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D - Microeconomics


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Motivating Political Candidacy and Performance: Experimental Evidence from Pakistan

In developing countries, political office is considered the domain of the privileged. We show that political mobilization of randomly sampled citizens increases their candidacy rate five-fold. In addition, the way in which politics is portrayed during mobilization matters. If social benefits of office - such as the ability to help others - are publicly highlighted, candidacy increased and performance, as measured by the alignment of village spending with citizens' preferences one year after elections, improves.

When No Bad Deed Goes Punished: Relational Contracting in Ghana versus the UK

In relational contracting the threat of punishment in future periods provides an incentive to not to cheat. However, to what extent do people actually carry out this punishment? We compare relational contracting patterns in Ghana and the United Kingdom by conducting a repeated principal agent lab experiment, framed in a labour market setting. Each period, employers make offers to workers, who can choose to accept or reject this offer and, after accepting and being paid, what effort to exert. The employers and workers interact repeatedly over several periods.

Pledging, Praising, and Shaming: Experimental Labour Markets in Ghana

Firm surveys have shown that labour management in developing countries is often problematic. Earlier experimental research (Davies & Fafchamps, 2017) has shown that managers in Ghana are reluctant to use monetary incentives to motivate workers. This paper presents the results from a giftexchange game experiment in Ghana in which the worker can make a promise to the employer before a contract is offered (ex ante communication) and in which the employer can send negative or positive feedback to the worker after the worker has chosen effort (ex post communication).

The Economic Origins of Conflict in Africa

We study the impact of plausibly exogenous global food price shocks on local violence across the African continent. In food-producing areas, higher food prices reduce conflict over the control of territory (what we call “factor conflict”) and increase conflict over the appropriation of surplus (“output conflict”). We argue that this difference arises because higher prices raise the opportunity cost of soldiering for producers, while simultaneously inducing net consumers to appropriate increasingly valuable surplus as their real wages fall.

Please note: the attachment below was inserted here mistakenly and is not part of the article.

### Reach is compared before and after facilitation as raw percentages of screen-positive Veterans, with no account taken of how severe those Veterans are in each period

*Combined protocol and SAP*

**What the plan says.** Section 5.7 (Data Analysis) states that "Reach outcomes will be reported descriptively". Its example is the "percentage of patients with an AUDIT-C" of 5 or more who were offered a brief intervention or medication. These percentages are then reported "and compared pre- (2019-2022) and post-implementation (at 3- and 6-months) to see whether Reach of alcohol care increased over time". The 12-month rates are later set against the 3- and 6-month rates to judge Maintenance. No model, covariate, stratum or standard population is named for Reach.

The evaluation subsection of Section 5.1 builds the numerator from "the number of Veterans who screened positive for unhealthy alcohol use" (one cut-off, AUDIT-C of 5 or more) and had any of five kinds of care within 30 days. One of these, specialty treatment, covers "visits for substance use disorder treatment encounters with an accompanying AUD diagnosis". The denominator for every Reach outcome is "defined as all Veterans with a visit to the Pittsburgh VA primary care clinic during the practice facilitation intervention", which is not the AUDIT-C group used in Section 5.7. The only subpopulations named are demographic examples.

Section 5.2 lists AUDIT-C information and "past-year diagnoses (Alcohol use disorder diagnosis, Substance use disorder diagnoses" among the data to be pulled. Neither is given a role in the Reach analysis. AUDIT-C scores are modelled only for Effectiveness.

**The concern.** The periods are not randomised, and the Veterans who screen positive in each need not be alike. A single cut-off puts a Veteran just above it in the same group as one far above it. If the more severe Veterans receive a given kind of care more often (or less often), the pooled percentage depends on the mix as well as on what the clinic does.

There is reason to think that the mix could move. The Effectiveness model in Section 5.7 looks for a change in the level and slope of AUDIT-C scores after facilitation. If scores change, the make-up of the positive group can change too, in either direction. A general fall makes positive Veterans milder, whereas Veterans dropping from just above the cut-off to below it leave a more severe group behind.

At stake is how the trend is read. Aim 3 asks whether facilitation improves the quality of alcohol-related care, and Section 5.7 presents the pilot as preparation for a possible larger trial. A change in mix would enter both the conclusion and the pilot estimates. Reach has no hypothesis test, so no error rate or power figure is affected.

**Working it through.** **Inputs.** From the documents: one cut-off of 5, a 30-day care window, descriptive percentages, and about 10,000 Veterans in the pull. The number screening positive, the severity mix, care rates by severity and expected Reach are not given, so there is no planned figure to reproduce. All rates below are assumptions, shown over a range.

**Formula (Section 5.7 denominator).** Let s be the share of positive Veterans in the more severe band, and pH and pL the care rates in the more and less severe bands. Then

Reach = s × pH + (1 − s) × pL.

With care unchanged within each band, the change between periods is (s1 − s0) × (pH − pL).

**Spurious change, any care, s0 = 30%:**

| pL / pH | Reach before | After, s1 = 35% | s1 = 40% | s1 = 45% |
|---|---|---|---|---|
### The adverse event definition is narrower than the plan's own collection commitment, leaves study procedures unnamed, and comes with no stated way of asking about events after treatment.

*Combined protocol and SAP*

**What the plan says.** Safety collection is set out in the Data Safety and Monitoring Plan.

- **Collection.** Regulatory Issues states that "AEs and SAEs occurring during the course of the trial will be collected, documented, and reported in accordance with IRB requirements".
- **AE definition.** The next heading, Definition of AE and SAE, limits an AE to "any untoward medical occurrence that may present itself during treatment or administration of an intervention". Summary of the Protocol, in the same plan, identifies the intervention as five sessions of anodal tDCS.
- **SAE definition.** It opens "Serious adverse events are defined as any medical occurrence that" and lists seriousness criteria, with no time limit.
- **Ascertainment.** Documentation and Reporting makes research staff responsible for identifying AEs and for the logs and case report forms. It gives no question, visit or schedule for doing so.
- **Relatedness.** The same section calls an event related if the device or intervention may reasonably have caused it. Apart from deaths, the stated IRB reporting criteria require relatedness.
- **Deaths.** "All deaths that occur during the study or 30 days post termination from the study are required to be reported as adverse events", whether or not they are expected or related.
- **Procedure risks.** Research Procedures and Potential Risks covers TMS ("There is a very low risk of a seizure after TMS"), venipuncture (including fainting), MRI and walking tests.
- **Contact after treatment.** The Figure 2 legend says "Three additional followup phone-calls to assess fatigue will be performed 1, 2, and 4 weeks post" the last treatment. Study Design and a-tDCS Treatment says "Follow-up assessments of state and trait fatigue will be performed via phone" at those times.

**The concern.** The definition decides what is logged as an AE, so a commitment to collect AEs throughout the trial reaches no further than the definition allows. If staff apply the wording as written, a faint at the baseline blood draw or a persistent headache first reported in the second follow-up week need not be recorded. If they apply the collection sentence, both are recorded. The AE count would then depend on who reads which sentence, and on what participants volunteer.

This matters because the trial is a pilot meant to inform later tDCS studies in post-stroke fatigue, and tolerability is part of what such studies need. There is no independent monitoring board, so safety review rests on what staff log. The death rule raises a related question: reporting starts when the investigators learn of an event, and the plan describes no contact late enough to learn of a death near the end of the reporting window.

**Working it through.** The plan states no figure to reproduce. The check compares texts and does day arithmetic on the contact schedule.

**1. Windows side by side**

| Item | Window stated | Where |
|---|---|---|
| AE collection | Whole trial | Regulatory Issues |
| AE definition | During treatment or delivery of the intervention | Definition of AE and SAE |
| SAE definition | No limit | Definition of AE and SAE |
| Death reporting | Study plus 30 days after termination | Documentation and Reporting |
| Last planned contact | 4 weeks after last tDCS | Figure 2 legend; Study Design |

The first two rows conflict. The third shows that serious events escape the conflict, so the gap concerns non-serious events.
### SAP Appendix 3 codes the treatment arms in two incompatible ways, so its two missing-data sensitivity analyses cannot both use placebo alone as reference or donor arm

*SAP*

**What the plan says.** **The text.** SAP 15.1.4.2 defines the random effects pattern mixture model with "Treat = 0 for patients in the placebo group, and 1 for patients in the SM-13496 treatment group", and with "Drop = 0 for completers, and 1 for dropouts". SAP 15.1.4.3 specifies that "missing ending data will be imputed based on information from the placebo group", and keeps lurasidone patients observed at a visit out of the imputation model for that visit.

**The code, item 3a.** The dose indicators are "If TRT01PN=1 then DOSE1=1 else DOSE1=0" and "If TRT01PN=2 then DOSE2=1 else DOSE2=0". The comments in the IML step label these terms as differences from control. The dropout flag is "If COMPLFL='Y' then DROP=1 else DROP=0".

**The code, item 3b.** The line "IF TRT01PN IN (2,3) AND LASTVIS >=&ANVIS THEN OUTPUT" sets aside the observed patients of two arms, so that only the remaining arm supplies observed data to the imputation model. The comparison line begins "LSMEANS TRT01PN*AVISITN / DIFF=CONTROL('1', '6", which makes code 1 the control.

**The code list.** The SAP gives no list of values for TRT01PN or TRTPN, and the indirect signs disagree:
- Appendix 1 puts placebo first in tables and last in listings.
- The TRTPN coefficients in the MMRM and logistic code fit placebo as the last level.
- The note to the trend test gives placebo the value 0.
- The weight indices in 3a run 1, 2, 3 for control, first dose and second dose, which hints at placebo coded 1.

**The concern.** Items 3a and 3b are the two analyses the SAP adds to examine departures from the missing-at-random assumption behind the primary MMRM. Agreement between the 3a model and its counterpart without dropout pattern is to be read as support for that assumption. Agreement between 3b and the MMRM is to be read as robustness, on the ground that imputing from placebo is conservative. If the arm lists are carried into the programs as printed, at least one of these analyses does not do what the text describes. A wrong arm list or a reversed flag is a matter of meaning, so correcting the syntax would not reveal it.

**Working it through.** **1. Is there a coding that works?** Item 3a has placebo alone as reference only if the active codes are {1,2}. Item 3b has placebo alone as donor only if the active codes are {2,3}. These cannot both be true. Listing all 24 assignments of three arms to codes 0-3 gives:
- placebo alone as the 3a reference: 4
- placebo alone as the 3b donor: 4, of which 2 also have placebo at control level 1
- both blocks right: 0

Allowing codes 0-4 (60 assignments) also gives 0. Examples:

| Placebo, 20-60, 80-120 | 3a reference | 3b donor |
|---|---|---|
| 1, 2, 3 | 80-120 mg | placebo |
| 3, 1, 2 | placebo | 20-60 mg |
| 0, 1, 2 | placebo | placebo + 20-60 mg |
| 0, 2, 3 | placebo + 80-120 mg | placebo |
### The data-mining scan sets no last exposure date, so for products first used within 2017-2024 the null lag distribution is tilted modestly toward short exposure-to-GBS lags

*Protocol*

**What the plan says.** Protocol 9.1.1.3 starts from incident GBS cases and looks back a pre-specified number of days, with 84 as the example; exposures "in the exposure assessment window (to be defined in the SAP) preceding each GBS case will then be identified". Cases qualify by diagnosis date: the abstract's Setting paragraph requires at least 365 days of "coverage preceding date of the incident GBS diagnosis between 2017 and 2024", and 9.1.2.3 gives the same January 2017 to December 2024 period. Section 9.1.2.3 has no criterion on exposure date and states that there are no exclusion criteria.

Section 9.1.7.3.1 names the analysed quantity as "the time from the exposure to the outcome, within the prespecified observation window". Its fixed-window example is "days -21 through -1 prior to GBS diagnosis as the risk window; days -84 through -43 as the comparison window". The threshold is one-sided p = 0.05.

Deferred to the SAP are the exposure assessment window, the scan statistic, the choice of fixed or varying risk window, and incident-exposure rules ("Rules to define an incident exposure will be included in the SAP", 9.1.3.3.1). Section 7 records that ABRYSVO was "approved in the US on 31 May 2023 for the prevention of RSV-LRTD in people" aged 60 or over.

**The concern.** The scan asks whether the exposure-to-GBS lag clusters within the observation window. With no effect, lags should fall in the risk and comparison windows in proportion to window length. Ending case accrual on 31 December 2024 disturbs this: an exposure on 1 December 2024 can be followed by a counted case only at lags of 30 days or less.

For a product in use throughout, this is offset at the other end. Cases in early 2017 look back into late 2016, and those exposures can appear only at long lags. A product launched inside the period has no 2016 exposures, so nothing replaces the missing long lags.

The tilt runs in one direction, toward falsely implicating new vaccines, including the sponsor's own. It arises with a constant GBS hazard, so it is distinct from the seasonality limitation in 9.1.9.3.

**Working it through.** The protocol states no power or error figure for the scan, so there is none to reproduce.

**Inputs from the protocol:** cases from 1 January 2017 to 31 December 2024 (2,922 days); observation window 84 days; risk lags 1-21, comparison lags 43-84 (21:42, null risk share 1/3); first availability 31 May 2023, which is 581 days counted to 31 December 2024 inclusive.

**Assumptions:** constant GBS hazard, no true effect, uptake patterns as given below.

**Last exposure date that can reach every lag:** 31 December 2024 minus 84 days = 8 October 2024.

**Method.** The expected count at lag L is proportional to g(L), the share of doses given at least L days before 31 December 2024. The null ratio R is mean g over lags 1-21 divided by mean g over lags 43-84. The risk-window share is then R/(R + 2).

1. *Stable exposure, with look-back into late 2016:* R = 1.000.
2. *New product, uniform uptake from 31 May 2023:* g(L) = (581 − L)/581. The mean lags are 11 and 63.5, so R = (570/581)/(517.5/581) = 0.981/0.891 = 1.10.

Firm Investment Decisions Under Hyperbolic Discounting

This paper constructs a model of corporate investment decisions under hyperbolic discounting of present values. The hyperbolic discounted present value can be interpreted as reflecting irrational myopic preferences or, as this paper demonstrates, reduced-form implications of corporate agency issues. Both cases in an underinvestment problem for the firm, but the firm valuation criteria differ.

Reprisals Remembered: German-Greek Conflict and Car Sales During the Euro Crisis

Limited attention and selective memory are key behavioral factors identified in the literature on cognitive biases and economic outcomes. We investigate how events trigger selective recall and thus change economic behavior. Following public disagreement between German and Greek politicians, Greek consumers drastically reduced their purchased of German automobiles - especially in areas affected by German reprisals during World War II.

Banking the Unbanked? Evidence From Three Countries

We experimentally test the impact of expanding access to basic bank accounts in Uganda, Malawi, and Chile. Over two years, 17 percent, 10 percent, and 3 percent of treatment individuals made five or more deposits, respectively. Average monthly deposits for them were at the 79th, 91st, and 96th percentiles of baseline savings. Survey data show no clearly discernible intention–to–treat effects on savings or any downstream outcomes.

Governance and the Effectiveness of Public Health Subsidies: Evidence from Ghana, Kenya, and Uganda

Distributing subsidized health products through existing health infrastructure could substantially and cost-effectively improve health in sub-Saharan Africa. There is, however, widespread concern that poor governance – in particular, limited health worker accountability – seriously undermines the effectiveness of subsidy programs. We audit targeted bednet distribution programs to quantify the extent of agency problems. We find that around 80 percent of the eligible receive the subsidy as intended, and up to 15 percent of subsidies are leaked to ineligible people.

Social Networks, Reputation and Commitment: Evidence from a Savings Monitors Experiment

We study whether individuals save more when information about their savings is shared with another village member (a “monitor”). We focus on whether the monitor’s effectiveness depends on her network position. Central monitors may be better able to disseminate information, and more proximate monitors may pass information to individuals who interact with the saver frequently. In 30 villages, we randomly assign monitors. Average monitors increase savings by 35 percent.

Testing Models of Social Learning on Networks: Evidence from a Lab Experiment in the Field

 We theoretically and empirically study an incomplete information model of social learning. Agents initially guess the binary state of the world after observing a private signal. In subsequent rounds, agents observe their network neighbors’ previous guesses before guessing again. Types are drawn from a mixture of learning models—Bayesian, where agents face incomplete information about others’ types, and DeGroot, where agents follow the majority of their neighbors’ previous period guesses.


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